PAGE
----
Will neutering a dog help with aggression?

Key Takeaway: Neutering a dog curb behaviors such as urine marking, excessive mounting ("humping"), and roaming. It will also prevent unwanted pregnancies, lower the chance of uterine infections, and one study shows it can improve life expectancy by 1½ years. There are natural aggression-mediating alternatives to neutering.


Choosing whether to neuter your pup is a tough decision, one which can potentially change your dog's life expectancy by more than a year or double their chance of hip dysplasia.

But does it help with dog aggression? In some situations, it likely will, and in others, it may actually do the opposite.

We have covered all of these situations in this article, described the positives and negatives, and provided some possible alternatives to neutering your dog.


There are some situations where Neutering may help with a dog's behavior. The following list covers those situations.

  • Urine Marking – Scent marking is normal communicative behavior for dogs. Yes, some female dogs mark, so the boys are not all to blame; they are just to blame most of the time.

    Aggression may occur when a dog denotes its territory, and another dog crosses that line. The Humane Society of the United States writes that Neutering or spaying a dog may reduce urine-marking or end it altogether.
  • Excessive Mounting or "humping" – Excessive Mounting is a social behavior. Nonsexual mounting other dogs is a form of aggression that may lead to confrontation.

    The ASPCA writes that dogs often mount other animals when displaying social status or control. Castration is an option if your dog is showing mounting aggression that is hormone-related.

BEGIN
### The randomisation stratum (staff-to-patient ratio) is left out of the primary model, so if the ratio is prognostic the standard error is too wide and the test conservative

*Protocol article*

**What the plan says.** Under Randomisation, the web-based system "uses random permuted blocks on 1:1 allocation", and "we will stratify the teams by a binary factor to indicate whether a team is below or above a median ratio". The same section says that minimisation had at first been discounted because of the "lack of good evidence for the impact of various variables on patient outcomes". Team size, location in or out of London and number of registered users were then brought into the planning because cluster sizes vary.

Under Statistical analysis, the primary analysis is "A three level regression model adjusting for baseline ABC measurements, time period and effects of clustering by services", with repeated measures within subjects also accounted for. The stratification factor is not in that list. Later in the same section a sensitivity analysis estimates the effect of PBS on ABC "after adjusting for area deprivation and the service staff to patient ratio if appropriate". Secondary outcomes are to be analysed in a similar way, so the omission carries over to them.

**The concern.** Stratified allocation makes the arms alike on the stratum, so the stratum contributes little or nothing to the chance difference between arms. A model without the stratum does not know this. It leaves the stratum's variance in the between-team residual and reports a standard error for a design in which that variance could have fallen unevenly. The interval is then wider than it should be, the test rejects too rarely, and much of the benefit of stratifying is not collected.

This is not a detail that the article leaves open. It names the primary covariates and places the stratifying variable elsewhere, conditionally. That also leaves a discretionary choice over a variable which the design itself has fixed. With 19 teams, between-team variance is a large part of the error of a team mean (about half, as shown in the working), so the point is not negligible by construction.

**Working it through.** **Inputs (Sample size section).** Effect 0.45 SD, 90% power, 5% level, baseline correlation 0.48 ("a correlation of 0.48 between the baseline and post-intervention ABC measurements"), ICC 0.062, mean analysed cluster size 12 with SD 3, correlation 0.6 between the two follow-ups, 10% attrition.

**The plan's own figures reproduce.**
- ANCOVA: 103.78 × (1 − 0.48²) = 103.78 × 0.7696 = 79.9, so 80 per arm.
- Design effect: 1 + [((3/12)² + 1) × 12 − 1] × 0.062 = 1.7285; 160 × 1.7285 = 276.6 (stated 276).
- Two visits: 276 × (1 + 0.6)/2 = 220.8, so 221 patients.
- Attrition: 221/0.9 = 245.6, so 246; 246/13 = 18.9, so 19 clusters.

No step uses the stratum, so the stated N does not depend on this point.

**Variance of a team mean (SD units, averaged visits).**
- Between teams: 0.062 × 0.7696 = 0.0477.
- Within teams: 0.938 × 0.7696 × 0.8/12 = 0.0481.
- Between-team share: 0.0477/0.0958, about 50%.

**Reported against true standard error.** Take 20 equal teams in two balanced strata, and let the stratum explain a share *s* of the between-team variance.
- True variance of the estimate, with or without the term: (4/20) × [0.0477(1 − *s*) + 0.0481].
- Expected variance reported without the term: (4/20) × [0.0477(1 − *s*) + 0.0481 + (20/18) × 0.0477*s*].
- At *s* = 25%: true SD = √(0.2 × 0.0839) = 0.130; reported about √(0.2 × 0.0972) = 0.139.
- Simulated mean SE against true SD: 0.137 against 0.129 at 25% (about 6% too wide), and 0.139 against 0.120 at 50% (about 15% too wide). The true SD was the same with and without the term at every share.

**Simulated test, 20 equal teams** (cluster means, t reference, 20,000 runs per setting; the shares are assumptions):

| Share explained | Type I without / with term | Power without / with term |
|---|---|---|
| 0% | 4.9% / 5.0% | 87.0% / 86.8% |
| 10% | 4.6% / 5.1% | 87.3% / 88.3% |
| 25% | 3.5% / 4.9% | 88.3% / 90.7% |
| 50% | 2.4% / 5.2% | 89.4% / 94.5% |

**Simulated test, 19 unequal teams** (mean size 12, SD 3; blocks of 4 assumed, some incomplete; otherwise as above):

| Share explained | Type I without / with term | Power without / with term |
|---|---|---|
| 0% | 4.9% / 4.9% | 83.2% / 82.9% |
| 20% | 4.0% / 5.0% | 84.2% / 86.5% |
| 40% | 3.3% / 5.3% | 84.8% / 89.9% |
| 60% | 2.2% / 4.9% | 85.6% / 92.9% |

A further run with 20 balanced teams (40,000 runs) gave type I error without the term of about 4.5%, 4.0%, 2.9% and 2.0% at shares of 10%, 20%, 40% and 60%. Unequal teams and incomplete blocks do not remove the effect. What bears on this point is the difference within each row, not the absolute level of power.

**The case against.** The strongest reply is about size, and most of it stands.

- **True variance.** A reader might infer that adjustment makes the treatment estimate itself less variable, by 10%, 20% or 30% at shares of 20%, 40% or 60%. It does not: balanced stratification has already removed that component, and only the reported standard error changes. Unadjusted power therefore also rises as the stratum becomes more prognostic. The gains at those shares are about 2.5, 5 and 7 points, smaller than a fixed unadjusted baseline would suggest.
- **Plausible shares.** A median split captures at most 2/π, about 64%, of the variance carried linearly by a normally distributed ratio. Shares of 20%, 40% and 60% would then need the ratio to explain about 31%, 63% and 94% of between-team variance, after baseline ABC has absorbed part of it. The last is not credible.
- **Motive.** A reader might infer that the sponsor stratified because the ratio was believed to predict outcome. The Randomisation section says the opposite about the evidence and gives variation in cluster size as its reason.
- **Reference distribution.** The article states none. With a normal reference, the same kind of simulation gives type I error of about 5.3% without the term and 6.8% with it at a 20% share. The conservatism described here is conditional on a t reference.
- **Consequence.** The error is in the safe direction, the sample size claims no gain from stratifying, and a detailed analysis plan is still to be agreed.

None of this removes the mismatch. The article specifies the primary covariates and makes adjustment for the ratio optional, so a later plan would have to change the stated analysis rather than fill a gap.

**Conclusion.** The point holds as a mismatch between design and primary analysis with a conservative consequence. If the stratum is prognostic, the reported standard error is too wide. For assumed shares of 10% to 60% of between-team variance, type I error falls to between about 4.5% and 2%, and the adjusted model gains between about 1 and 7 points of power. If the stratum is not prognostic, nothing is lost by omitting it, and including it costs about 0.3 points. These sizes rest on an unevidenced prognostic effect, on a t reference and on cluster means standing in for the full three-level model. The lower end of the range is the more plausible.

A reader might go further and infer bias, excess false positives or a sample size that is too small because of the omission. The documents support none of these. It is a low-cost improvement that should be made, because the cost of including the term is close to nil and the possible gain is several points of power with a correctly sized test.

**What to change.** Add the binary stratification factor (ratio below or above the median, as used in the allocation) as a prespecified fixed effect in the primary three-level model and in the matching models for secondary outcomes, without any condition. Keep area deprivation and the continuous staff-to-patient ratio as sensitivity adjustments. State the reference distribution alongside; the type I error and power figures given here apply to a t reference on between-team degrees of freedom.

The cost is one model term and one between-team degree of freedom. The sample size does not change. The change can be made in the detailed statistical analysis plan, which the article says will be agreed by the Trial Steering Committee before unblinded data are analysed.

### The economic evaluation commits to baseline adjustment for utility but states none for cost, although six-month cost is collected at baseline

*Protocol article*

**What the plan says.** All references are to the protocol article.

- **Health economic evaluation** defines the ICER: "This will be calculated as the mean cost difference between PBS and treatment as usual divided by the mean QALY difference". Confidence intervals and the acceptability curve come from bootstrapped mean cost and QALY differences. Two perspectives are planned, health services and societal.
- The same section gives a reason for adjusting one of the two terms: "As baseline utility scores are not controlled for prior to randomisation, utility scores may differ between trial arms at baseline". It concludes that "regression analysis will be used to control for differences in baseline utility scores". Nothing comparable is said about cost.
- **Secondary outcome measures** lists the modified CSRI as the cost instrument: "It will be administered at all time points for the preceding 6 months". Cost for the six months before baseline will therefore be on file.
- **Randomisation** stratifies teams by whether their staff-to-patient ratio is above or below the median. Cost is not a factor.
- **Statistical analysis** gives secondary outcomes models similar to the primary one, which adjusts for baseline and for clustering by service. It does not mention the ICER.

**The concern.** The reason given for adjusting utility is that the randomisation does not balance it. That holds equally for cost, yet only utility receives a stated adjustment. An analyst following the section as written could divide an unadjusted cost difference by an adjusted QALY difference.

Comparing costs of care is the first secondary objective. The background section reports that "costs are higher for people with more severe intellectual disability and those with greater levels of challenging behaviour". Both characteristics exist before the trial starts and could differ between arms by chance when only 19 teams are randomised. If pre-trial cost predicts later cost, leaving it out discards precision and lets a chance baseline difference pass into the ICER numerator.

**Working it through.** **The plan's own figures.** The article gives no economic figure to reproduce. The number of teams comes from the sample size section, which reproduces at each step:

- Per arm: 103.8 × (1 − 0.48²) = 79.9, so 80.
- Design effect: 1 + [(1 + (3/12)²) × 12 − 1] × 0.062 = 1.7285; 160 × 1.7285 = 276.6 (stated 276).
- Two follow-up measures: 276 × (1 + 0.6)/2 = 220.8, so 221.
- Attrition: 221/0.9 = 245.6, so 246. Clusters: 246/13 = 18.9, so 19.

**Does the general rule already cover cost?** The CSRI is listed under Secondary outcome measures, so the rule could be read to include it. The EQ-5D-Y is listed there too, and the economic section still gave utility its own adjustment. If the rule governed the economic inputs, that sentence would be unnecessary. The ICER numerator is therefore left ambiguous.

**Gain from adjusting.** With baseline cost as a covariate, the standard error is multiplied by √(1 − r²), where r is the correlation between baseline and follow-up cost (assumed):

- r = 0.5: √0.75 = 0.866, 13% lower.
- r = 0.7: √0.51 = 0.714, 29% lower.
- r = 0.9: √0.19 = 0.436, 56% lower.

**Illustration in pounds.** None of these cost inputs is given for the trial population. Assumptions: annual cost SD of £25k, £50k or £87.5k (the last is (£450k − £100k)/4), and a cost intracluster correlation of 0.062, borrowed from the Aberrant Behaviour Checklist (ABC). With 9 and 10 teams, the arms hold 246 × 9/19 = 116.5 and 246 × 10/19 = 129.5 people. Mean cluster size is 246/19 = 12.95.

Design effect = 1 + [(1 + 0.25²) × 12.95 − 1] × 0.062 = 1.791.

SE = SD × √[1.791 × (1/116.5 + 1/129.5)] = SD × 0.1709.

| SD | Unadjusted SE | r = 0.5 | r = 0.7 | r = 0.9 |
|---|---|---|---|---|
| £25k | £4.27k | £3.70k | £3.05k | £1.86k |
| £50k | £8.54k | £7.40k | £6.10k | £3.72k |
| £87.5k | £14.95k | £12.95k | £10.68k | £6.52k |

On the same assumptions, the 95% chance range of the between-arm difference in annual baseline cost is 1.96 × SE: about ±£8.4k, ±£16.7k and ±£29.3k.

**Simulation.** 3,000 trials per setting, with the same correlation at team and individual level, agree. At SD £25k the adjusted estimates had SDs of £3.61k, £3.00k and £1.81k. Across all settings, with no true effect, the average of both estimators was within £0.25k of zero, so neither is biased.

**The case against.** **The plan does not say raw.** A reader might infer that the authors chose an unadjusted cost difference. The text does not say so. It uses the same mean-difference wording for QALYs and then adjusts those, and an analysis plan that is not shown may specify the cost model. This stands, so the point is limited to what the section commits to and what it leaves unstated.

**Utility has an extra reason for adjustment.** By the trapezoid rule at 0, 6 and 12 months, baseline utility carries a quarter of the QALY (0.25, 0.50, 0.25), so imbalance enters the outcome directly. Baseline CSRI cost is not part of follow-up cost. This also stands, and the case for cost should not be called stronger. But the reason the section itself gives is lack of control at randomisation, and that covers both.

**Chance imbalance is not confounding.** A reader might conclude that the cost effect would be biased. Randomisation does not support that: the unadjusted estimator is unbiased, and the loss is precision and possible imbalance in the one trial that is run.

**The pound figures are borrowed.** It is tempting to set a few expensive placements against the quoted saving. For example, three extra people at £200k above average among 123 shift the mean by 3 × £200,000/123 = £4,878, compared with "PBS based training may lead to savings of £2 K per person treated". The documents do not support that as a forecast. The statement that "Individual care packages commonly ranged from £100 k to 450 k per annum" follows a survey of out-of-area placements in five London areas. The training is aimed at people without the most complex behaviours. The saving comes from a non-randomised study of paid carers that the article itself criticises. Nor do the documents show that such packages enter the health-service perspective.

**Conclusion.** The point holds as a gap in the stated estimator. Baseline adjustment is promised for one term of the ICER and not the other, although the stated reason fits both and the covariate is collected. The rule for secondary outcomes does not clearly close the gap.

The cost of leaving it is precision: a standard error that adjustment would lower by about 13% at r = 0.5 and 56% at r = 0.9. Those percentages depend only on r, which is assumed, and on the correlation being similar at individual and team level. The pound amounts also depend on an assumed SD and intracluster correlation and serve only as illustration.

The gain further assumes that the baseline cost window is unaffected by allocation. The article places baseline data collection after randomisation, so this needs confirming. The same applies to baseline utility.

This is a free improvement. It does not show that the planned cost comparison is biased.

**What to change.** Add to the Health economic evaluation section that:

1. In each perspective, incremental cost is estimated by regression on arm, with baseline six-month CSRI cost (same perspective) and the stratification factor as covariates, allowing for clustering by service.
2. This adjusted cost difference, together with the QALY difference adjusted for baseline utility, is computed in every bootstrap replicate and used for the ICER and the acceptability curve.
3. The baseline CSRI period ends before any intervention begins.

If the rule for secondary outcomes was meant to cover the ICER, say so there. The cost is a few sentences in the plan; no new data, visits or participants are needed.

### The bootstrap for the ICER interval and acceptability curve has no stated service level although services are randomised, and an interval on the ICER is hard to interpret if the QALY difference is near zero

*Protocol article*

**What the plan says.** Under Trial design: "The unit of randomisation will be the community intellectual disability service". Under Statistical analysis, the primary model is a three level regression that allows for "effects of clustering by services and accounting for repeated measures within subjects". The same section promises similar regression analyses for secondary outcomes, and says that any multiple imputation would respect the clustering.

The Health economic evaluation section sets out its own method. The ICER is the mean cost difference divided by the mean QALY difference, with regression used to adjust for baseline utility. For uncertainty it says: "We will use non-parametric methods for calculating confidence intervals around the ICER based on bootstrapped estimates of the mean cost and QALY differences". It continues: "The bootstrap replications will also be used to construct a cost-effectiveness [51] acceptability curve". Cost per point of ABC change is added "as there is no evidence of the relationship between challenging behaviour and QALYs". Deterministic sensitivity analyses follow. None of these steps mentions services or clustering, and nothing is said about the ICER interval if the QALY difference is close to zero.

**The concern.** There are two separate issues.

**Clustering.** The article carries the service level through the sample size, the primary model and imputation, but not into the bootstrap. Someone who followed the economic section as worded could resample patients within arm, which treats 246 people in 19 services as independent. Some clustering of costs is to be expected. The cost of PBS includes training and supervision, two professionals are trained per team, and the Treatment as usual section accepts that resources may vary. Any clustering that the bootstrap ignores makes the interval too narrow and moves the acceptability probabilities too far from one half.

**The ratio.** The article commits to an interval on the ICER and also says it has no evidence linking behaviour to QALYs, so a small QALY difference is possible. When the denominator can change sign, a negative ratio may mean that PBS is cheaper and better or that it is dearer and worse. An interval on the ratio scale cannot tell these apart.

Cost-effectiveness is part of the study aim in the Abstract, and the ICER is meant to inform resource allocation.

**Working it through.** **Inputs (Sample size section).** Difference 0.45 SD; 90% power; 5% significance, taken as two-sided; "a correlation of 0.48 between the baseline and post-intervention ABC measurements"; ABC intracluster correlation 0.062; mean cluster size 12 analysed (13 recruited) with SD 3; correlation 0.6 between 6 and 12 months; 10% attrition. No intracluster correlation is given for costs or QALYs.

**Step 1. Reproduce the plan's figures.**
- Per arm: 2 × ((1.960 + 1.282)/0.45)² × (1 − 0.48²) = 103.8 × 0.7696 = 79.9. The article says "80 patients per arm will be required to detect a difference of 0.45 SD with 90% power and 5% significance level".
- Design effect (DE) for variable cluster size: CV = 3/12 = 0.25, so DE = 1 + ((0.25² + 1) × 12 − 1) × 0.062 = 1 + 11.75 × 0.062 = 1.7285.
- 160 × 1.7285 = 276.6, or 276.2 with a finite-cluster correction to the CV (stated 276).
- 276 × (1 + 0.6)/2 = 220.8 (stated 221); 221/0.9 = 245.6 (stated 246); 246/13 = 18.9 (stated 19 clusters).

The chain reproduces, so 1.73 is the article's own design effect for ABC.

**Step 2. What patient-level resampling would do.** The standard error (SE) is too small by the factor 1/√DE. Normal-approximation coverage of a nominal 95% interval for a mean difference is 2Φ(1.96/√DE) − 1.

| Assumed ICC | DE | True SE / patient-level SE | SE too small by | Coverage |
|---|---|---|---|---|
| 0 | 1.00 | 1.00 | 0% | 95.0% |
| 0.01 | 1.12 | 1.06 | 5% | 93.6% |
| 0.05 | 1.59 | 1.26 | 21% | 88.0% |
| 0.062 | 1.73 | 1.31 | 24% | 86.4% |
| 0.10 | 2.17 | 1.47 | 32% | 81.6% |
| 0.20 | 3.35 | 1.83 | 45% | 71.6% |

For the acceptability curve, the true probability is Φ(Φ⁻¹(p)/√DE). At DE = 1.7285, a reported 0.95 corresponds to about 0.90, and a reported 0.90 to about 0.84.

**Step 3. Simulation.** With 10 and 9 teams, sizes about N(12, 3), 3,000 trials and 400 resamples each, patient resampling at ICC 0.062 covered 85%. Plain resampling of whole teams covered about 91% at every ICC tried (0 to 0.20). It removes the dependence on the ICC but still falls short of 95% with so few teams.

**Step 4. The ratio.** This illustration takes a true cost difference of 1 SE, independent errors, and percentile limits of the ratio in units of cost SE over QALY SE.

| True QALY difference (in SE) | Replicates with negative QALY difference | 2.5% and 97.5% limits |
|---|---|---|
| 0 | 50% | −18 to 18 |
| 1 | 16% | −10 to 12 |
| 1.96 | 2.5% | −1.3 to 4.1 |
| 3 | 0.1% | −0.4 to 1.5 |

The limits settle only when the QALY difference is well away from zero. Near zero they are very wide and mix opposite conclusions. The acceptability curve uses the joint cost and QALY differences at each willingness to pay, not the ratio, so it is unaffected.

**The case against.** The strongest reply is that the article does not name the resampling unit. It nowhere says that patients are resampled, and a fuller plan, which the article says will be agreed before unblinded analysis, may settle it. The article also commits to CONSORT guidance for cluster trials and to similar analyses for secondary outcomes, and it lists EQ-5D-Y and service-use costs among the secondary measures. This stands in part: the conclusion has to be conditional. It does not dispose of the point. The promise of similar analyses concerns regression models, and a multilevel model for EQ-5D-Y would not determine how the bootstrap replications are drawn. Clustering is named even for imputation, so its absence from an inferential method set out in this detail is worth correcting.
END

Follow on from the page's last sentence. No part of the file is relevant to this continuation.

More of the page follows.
• Roaming – Roaming leads to aggression because a dog is crossing into another dog's territory. CVETS writes that fully functional male and female dogs have powerful drives to breed and go long distances to fulfill those needs. It leads to the dog running away from home. Roaming then exposes the dog to potentially aggressive encounters.

    CVETS continues, Neutering and spaying will keep your dog from running away from home for a mate
  • Pet overpopulation – Overpopulation leads to aggression in dogs as it does in humans. Last year Americans witnessed several of their fellow citizens buying toilet paper and water to store away for use during the pandemic, and fighting exploded. Overpopulation causes finite resources.

    In a dog's world, that breaks down to food, water, shelter, sexual reproduction, and territory, all of which are worth getting aggressive over. The sure-fire way to slow pet overpopulation is by neutering or spaying your pet.
  • Medical – In unaltered female dogs, the threat of uterine and ovarian cancer and uterine infection is eliminated. Male dogs may have a decrease in the chances of getting prostatic disease and hernias with Neutering. – Brown University
  • Uterine infection – A bacterial infection causes Pyometra in the uterus. According to Huffard Animal Hospital, it is rare for a spayed dog to have uterine infections like Pyometra. Conditions can cause pain-induced aggression in dogs.
  • Breast tumors – There currently is limited research on breast tumors and aggression in combination with spaying. For 50 years, it has been thought there is a correlation between tumors and spaying. However, recent studies show that female dogs in countries that rarely practice Neutering have increased mammary tumors.
  • Life Expectancy - The University of Georgia studied 40,139 pet death records from 1984-2004. The research showed that intact dogs lived an average of 7.9 years, and neutered dogs lived 9.4 years. According to this study, that is another 1.5 years with your best friend.

    Increased life expectancy is closely associated with fewer behavioral issues and lowered risk-taking in dogs. For instance, a neutered dog may not have the drive to jump a fence and wander the busy streets looking for a mate. Well-behaved dogs tend to be under less stress, potentially reducing stress-related illnesses.